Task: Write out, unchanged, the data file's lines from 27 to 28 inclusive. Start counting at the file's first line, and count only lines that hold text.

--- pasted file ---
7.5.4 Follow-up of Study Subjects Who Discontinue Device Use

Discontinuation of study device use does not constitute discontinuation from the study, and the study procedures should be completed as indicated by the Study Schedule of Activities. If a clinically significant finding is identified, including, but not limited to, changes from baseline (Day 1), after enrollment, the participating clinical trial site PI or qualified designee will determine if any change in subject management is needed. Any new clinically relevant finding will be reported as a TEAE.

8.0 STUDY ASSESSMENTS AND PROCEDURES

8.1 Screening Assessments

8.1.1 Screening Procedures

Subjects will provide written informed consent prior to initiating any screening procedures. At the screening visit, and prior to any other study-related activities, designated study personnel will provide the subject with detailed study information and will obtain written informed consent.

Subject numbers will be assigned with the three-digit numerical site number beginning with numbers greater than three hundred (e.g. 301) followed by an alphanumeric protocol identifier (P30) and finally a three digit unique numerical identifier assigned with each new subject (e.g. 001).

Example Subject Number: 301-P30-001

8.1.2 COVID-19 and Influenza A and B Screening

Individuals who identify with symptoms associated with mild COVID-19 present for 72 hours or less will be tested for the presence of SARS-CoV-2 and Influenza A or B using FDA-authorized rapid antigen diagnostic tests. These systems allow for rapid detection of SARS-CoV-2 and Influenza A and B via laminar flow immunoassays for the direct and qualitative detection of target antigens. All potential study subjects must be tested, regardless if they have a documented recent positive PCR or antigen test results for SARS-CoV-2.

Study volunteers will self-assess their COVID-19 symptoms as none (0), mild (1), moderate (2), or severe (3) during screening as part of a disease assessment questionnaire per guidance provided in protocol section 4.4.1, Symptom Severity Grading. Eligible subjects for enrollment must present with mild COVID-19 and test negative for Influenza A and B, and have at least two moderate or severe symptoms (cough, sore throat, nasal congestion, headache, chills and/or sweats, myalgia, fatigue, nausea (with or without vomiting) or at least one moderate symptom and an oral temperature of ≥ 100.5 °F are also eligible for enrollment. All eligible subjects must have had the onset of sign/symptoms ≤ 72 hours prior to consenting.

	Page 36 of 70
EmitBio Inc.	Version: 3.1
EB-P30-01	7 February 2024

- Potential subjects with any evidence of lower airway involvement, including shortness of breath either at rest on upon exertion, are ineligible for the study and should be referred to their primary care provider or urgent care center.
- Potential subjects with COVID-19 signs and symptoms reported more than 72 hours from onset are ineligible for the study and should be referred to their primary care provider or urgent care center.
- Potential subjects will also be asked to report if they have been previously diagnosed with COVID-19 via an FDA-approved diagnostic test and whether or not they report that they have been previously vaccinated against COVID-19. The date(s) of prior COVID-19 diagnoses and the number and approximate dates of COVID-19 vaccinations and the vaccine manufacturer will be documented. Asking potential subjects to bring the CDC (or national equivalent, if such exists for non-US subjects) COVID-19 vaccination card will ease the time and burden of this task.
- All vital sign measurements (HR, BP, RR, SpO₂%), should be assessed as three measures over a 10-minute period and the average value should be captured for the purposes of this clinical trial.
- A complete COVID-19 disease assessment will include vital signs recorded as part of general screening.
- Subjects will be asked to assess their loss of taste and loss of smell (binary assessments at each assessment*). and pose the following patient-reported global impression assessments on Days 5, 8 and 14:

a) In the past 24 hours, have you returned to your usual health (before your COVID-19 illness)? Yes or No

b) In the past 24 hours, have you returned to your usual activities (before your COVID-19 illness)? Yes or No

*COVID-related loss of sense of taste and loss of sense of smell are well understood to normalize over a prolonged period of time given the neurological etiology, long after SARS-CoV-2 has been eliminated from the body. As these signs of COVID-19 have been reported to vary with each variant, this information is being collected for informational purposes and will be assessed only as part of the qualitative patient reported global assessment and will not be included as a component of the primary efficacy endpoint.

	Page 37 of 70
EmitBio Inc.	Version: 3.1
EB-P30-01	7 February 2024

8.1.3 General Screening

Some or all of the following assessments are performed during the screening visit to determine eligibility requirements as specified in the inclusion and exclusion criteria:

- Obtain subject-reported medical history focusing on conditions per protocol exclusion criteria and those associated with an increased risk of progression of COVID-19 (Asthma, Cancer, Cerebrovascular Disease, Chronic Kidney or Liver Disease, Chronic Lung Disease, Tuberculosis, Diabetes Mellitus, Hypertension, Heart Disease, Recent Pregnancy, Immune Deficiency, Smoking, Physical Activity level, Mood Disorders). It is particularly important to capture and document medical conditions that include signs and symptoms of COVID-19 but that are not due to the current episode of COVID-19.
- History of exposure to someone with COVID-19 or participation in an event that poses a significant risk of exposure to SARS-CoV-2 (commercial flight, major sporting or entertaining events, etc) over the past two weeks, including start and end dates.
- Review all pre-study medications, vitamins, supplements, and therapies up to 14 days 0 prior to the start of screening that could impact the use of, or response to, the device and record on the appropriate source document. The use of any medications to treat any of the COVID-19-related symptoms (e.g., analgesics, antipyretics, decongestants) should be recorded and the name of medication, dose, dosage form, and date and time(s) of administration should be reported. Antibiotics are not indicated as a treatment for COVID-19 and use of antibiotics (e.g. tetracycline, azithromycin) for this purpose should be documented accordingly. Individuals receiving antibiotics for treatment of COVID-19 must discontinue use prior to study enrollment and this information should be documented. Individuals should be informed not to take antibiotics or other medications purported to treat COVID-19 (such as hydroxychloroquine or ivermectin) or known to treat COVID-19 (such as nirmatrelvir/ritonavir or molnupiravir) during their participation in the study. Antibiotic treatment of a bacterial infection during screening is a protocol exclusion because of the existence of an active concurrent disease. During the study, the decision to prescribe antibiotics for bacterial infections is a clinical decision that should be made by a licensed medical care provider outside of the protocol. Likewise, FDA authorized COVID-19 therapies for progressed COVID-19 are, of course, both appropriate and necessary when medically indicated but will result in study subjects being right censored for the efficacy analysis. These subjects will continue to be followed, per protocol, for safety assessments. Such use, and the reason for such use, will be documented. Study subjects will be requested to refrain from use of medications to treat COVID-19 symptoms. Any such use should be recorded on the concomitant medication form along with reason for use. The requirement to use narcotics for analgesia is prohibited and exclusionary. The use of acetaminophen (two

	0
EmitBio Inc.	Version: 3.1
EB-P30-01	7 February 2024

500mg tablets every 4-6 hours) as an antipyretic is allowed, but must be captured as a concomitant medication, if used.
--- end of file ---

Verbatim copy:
8.1.3 General Screening

Some or all of the following assessments are performed during the screening visit to determine eligibility requirements as specified in the inclusion and exclusion criteria: